February 22, 2013, - 5:49 am

Weekend Box Office: “Snitch” (Produced by Abu Dhabi Jew-Haters)

By Debbie Schlussel

While there are two new major feature film releases at theaters today, only one was screened for critics. “Dark Skies” was not, a good indication that it’s crap. “Snitch,” on the other hand, while not the greatest, was much better than I expected. Keep in mind, though, that, in addition to Duane “The Rock” Johnson and his ex-wife Dany Garcia, this movie is produced by ImageNation Abu Dhabi, so if you don’t want to support boycotters of Israel who practice travel apartheid against Jewish Israelis and Jews with Israeli stamps in their passports, it’s best to skip this. (Apparently, they don’t mind Jewish actors, though, to be their minstrels, as there are two in major roles in this movie.) I don’t make a habit of giving money to those who practice apartheid against me. Nor should you.


“Snitch” has a lot of giant, gaping holes in it, including the fact that the “average White boy” actor (British Jewish actor Rafi Gavron) who is supposed to be the son of Dwayne “The Rock” Johnson looks nothing like him and certainly doesn’t look like he’s a quarter Samoan and a quarter Black (Johnson is half Samoan and half Black). It’s supposed to be some sort of statement against the federal mandatory minimum sentencing requirements for drug dealers in the United States and declares in a caption at the beginning that the story is “inspired by true events.” I doubt that very much, for reasons I discuss below, in addition to the fact that whenever movies claim to be “inspired by true events,” it usually means they have very little to do with true events. I also didn’t like that a large underlying theme in the movie is your typical anti-male/anti-father meme: that the father abandoned his son and his first wife for a younger, sexier (Hispanic) version, and lives in a mansion while his son and ex-wife live in a “crappy” house (it looked nice to me, but they refer to it as an old shack). Now, in a time of crisis, the father feels guilt for that abandonment, which made his son irresponsible, and so he tries to make up for it by sacrificing greatly.

The story:

Johnson is a wealthy construction company owner. Johnson’s college-aged son is Skyping online with a friend who is selling ecstasy pills (I think they’re ecstasy, but that part happens so fast, it’s hard to tell). The friend says the pills are worth “Seven Grand” and asks if he can have them delivered to Johnson’s son’s home. Johnson’s son doesn’t answer, but when the express mail guy arrives, he signs for the package, opens it, and realizes there is a tracking device inside. DEA agents arrive at the home to arrest him, and after a brief chase, they catch and arrest him. The son soon learns that his friend was arrested by the feds and, in exchange for a lighter sentence, the friend set him up to receive the pills. The son is facing a mandatory minimum of ten years in jail or a year or two if he cooperates with the feds to set up one of his friends. He refuses.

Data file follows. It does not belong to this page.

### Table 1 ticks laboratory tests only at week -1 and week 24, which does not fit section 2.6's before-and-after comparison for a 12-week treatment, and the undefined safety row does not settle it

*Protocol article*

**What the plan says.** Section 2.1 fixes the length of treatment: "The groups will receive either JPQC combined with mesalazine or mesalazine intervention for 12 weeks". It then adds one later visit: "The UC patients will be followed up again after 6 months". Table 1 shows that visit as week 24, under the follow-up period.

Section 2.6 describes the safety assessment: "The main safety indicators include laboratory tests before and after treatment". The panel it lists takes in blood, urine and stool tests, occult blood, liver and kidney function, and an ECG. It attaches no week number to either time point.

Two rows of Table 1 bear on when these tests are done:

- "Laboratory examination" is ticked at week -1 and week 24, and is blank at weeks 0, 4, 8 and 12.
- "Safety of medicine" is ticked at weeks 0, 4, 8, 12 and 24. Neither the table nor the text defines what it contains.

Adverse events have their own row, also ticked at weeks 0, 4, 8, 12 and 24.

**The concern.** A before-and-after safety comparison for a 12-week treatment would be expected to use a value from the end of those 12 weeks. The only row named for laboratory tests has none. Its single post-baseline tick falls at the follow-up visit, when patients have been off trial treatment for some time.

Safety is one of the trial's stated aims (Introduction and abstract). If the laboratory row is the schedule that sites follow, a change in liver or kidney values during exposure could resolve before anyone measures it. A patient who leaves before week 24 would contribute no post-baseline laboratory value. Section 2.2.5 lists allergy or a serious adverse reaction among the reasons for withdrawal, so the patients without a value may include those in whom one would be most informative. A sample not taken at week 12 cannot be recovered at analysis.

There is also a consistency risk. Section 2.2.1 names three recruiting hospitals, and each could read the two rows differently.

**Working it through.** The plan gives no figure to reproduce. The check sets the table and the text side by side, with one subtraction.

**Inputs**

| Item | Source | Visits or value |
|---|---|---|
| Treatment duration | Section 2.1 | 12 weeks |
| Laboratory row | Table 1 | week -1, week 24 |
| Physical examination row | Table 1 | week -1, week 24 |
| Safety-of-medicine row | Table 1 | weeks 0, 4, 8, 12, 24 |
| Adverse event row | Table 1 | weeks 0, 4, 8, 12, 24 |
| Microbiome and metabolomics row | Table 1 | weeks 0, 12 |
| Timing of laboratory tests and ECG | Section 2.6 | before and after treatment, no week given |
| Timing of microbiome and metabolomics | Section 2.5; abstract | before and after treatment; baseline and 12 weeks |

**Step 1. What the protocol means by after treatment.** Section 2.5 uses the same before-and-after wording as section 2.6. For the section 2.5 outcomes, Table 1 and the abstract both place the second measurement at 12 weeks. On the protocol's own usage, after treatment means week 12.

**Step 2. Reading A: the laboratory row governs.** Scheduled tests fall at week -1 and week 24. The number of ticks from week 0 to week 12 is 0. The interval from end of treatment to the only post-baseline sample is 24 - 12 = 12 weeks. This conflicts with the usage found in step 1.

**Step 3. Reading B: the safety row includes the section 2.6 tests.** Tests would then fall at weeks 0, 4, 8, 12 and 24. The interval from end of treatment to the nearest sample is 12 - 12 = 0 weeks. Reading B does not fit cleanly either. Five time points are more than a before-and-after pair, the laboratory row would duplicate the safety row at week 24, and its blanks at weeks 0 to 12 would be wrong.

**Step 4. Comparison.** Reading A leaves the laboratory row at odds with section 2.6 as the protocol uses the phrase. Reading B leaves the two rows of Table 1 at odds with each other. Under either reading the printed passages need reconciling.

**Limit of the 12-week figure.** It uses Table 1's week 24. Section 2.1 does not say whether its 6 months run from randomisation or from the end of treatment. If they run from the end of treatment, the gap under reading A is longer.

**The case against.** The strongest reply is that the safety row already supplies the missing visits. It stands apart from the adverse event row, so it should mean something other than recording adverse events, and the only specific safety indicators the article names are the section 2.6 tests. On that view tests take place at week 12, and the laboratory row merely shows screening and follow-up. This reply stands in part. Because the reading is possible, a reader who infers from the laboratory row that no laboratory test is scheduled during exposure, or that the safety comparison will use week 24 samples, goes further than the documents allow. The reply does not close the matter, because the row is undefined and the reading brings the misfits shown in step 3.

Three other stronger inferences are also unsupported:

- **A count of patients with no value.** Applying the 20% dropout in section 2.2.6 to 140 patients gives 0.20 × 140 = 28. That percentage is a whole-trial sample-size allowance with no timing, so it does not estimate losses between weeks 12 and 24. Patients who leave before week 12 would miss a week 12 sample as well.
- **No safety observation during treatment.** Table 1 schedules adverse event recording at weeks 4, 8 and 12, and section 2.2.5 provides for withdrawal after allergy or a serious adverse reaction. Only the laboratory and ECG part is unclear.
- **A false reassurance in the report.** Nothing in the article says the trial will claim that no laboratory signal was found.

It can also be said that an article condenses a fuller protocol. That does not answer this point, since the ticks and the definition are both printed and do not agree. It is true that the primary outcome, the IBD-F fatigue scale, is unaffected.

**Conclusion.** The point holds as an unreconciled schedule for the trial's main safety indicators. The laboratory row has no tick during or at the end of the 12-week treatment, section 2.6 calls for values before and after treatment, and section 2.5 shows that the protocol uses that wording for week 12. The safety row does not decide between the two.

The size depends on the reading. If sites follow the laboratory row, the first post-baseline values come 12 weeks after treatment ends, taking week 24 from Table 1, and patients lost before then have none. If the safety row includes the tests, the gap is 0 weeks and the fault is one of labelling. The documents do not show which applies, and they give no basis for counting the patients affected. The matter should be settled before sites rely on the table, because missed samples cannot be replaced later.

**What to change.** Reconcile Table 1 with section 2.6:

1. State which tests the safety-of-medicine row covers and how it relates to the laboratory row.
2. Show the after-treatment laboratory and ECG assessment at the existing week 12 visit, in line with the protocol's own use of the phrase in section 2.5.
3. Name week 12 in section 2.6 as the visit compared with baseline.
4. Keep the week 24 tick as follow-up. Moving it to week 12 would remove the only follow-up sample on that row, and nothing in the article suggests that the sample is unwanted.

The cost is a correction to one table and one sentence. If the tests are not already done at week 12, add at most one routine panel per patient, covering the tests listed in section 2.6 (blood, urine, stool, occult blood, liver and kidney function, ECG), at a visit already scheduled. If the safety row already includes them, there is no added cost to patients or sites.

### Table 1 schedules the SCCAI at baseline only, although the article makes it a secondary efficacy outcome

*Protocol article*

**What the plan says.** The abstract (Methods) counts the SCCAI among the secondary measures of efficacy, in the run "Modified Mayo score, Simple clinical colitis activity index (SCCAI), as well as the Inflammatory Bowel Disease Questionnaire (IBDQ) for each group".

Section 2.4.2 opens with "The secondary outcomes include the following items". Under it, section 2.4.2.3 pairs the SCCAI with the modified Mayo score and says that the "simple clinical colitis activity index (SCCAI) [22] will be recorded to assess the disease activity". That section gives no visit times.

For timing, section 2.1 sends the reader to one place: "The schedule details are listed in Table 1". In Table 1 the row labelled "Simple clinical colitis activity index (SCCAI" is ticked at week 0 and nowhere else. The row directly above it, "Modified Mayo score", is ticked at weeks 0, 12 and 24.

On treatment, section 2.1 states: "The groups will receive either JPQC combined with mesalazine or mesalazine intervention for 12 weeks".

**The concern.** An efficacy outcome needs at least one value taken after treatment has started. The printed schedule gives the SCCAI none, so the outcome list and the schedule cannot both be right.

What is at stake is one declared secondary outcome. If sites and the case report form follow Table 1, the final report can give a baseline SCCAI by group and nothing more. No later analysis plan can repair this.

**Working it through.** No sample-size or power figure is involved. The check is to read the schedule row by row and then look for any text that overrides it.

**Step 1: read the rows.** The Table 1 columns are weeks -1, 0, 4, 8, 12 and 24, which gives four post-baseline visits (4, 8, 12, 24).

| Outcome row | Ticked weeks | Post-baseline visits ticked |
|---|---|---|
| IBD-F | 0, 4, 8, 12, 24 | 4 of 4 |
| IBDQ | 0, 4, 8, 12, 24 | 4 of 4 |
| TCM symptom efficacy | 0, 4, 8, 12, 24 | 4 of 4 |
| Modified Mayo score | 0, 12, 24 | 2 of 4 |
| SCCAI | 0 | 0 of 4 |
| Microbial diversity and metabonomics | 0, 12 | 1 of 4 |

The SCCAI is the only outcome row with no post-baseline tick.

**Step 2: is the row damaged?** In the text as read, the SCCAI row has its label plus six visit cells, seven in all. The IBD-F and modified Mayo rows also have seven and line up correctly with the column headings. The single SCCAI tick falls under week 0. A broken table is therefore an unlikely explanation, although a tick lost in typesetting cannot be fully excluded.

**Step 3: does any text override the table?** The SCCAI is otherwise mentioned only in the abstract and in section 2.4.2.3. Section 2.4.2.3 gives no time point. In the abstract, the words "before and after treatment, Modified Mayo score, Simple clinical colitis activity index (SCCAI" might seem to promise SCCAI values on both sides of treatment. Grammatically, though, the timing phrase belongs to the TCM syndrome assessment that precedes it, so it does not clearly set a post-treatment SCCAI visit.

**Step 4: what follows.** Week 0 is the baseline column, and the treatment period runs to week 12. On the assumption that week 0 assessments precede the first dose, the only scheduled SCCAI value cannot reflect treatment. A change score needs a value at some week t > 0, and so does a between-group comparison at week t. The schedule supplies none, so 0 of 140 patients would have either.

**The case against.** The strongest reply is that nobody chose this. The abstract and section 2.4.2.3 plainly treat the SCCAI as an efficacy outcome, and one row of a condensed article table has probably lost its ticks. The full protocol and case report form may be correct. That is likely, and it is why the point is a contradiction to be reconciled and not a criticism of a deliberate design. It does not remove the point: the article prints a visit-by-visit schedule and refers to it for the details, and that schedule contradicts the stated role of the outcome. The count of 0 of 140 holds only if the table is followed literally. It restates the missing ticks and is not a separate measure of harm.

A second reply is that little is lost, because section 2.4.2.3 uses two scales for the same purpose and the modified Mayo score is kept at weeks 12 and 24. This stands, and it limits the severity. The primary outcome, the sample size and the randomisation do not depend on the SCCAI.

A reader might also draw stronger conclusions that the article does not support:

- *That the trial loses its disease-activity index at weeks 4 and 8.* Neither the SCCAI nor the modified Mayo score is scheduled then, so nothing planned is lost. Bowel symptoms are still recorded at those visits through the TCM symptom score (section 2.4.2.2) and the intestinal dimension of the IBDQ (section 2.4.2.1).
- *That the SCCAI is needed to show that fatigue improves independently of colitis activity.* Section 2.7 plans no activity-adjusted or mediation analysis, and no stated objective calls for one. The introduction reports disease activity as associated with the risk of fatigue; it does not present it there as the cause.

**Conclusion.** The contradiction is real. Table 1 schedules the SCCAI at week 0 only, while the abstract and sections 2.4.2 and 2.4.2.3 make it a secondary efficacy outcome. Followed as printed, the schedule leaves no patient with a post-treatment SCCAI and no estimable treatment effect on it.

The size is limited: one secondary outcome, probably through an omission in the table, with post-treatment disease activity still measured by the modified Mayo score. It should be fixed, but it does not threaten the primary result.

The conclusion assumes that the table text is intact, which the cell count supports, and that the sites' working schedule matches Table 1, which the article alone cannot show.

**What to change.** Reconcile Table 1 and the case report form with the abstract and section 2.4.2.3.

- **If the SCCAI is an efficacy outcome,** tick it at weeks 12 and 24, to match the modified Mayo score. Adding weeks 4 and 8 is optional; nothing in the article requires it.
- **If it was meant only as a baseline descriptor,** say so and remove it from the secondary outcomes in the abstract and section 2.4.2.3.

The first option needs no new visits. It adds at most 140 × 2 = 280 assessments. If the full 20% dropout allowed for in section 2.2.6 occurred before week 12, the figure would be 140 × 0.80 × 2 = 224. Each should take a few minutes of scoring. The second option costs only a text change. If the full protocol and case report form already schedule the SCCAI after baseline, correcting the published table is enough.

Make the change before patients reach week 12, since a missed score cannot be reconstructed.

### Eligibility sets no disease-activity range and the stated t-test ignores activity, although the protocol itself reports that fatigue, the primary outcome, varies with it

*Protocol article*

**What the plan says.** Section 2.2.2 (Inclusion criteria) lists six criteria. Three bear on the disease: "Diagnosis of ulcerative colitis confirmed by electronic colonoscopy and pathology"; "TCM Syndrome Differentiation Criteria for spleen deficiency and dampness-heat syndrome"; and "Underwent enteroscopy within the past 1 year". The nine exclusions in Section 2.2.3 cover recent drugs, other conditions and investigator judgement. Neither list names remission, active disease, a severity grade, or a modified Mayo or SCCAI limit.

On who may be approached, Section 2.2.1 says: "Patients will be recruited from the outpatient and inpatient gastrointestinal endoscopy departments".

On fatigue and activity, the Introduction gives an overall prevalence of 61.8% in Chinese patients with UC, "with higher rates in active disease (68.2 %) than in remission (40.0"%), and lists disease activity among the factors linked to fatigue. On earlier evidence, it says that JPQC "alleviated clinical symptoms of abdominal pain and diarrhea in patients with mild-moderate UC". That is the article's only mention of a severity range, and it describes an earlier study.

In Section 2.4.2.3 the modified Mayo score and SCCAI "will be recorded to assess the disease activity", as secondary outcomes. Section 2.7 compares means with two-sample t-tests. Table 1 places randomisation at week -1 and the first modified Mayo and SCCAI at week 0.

Johnson wants to get his son out of prison, so he makes a deal with the grandstanding U.S. Attorney (Susan Sarandon), who is running for Congress and eager for good publicity and the DEA agent (Barry Pepper) who arrested his son, but is leery of the whole idea out of concern for Johnson’s safety. He agrees to go undercover and try to catch bigger fish in the drug-dealing world in order to get his son a reduced sentence. Soon, he and a Hispanic ex-con employee (played by Jewish actor Jon Bernthal) of his are trying to transport drugs for a local inner city Black Muslim drug dealer named Malik. They don’t say he’s Muslim, but coupled with the fact that his name is Malik and that he’s constantly shown with Muslim worry beads, I think you can make the connection.

But, soon, there are bigger fish in the picture, including a Mexican drug cartel kingpin known as “El Topo” (which the movie says means, “The Mole”–I don’t speak Spanish, so don’t get on me if their translation is incorrect). Although it is unclear where the movie takes place (there is a road trip to pick up drugs in Missouri), El Topo apparently lives in Michigan and has an area code of 517 (which is generally the area code for Lansing, Michigan, and the surrounding area). While I know that Michigan has its fair share of Mexican illegal aliens, who knew we had a major drug cartel headquartered in our dreary capital or its semi-rural surroundings? I guess it’s all too possible, these days. (In one scene, there is a background shot of what appears to be the McNamara Federal Building in Detroit, and in another, there is a mention of a “Woodward Exit” off a freeway–Woodward is a major avenue in the Detroit area–so perhaps the movie does take place here in Michigan.)

While it is entertaining–the movie has suspense, action, guns, shooting, and car chases–it’s predictable, and nothing original or outstanding. Nothing so good that it’s worth supporting and helping fund Abu Dhabi’s anti-Semitic, anti-Israel apartheid. If this is the only source of funding that The Rock and Matt Damon can find for their movies, the two actors are even more sleazy than I originally diagnosed.

As I noted, there are so many holes in the story, and there are inaccuracies that many in the know would spot. For instance, I’ve worked with many federal agents who make drug arrests. They generally won’t touch or make drug busts in anything that involves less than a million dollars or illegal drugs worth that amount. So, it’s hard to believe that the feds would be involved in something with a street value of just “Seven Grand.” I also find it hard to believe that someone who merely signed for a package of pills and had a clean record–as is the case here–wouldn’t ultimately be able to get probation. It’s possible, but unlikely that this would result in jail time in a big city, as it’s entirely unlikely the feds would involve themselves in the case, given the relatively small value involved.

Also, anyone involved in representing federal defendants knows that a U.S. Attorney is largely an administrator and figurehead and would almost never be involved in a deal like this. That is usually the domain of the Assistant U.S. Attorney assigned the case. (The one exception I know of is when Jeffrey Collins, the sleazy, pan-Muslim, affirmative action Bush U.S. Attorney for the Eastern District of Michigan tried to get his minions to drop perjury charges against NBA basketball player Chris Webber, on whose foundation board Collins sat. Collins’ lowlife crony move to help out Webber failed, as courageous then-Assistant U.S. Attorney Richard Convertino refused and alerted the Justice Department.)